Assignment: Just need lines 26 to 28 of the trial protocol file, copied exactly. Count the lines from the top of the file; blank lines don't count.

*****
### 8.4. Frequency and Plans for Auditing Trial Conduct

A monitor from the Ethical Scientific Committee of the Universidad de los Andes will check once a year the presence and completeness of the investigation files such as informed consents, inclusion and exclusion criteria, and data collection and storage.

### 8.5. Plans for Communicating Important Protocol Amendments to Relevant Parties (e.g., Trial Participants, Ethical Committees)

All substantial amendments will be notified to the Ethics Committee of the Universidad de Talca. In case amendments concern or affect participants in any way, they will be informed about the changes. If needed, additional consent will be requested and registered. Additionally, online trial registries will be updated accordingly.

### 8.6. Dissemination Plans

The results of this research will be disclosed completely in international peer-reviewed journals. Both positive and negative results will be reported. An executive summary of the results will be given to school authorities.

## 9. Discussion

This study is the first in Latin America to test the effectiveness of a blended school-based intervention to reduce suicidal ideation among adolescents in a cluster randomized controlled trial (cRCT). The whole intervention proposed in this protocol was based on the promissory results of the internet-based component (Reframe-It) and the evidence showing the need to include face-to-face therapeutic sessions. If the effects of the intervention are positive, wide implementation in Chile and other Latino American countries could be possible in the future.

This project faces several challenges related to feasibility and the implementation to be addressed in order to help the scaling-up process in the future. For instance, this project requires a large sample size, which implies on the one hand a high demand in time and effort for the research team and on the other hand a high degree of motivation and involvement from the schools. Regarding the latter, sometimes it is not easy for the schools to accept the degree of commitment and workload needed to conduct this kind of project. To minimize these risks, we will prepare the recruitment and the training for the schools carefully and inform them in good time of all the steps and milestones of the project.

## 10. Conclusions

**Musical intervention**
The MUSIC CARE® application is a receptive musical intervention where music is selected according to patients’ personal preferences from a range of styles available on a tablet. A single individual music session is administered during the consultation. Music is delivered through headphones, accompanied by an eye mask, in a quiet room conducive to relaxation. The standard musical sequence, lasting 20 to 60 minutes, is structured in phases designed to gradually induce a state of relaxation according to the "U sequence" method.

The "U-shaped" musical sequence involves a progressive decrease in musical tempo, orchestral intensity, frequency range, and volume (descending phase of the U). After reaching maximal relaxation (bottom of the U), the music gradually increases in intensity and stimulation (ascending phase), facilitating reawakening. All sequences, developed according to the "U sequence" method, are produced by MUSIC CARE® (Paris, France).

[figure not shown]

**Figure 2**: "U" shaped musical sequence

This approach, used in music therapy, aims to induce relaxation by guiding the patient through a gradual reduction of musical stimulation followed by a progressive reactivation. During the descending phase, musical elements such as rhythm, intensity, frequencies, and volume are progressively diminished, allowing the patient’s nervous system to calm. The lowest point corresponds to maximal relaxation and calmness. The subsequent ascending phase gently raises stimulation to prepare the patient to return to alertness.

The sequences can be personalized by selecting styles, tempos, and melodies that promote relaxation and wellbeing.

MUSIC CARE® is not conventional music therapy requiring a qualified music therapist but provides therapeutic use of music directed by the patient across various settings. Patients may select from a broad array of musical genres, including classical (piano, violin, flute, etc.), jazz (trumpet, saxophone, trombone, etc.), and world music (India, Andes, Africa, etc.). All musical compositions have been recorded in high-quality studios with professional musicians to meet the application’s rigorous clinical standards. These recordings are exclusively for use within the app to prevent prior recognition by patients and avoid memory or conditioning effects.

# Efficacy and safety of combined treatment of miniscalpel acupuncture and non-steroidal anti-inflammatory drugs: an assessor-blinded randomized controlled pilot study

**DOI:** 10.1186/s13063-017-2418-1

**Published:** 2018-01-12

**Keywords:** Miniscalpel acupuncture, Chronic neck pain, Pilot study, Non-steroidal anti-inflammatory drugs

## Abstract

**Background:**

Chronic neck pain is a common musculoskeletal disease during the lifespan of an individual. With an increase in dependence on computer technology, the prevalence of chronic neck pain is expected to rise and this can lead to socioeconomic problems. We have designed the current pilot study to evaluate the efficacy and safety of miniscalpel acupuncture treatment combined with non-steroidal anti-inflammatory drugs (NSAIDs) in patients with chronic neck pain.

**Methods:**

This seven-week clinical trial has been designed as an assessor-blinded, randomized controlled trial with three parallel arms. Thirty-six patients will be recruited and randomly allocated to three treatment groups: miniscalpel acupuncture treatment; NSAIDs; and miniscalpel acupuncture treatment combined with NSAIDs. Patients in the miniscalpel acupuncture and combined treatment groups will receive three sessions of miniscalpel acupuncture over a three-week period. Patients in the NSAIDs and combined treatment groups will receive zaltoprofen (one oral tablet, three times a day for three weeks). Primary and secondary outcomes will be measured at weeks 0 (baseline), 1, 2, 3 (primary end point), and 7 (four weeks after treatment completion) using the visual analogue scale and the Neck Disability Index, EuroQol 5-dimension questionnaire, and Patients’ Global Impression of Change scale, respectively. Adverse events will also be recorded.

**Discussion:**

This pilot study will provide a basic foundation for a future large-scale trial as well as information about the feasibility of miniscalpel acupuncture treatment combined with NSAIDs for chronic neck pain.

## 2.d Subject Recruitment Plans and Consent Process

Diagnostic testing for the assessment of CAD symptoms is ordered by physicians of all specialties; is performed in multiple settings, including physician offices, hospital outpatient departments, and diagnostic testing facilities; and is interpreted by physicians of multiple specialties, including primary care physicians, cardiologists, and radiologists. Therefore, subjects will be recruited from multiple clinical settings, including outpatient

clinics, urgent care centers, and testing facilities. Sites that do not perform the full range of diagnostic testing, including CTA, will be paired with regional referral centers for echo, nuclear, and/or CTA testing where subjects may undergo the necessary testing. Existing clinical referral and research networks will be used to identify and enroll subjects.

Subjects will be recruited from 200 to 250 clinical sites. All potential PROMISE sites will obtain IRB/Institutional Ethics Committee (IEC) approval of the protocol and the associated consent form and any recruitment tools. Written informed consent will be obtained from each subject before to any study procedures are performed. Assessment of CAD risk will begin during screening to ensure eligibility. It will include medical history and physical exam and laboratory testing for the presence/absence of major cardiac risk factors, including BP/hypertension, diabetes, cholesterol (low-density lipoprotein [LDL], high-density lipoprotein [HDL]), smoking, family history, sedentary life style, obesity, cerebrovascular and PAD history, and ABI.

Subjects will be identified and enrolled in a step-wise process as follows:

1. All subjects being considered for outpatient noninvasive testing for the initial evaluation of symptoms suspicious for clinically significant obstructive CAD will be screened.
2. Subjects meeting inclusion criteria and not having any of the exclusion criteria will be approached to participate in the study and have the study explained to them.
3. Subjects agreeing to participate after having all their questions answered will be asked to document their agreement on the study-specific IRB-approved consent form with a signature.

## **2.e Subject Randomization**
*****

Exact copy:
**Methods:**

This seven-week clinical trial has been designed as an assessor-blinded, randomized controlled trial with three parallel arms. Thirty-six patients will be recruited and randomly allocated to three treatment groups: miniscalpel acupuncture treatment; NSAIDs; and miniscalpel acupuncture treatment combined with NSAIDs. Patients in the miniscalpel acupuncture and combined treatment groups will receive three sessions of miniscalpel acupuncture over a three-week period. Patients in the NSAIDs and combined treatment groups will receive zaltoprofen (one oral tablet, three times a day for three weeks). Primary and secondary outcomes will be measured at weeks 0 (baseline), 1, 2, 3 (primary end point), and 7 (four weeks after treatment completion) using the visual analogue scale and the Neck Disability Index, EuroQol 5-dimension questionnaire, and Patients’ Global Impression of Change scale, respectively. Adverse events will also be recorded.

**Discussion:**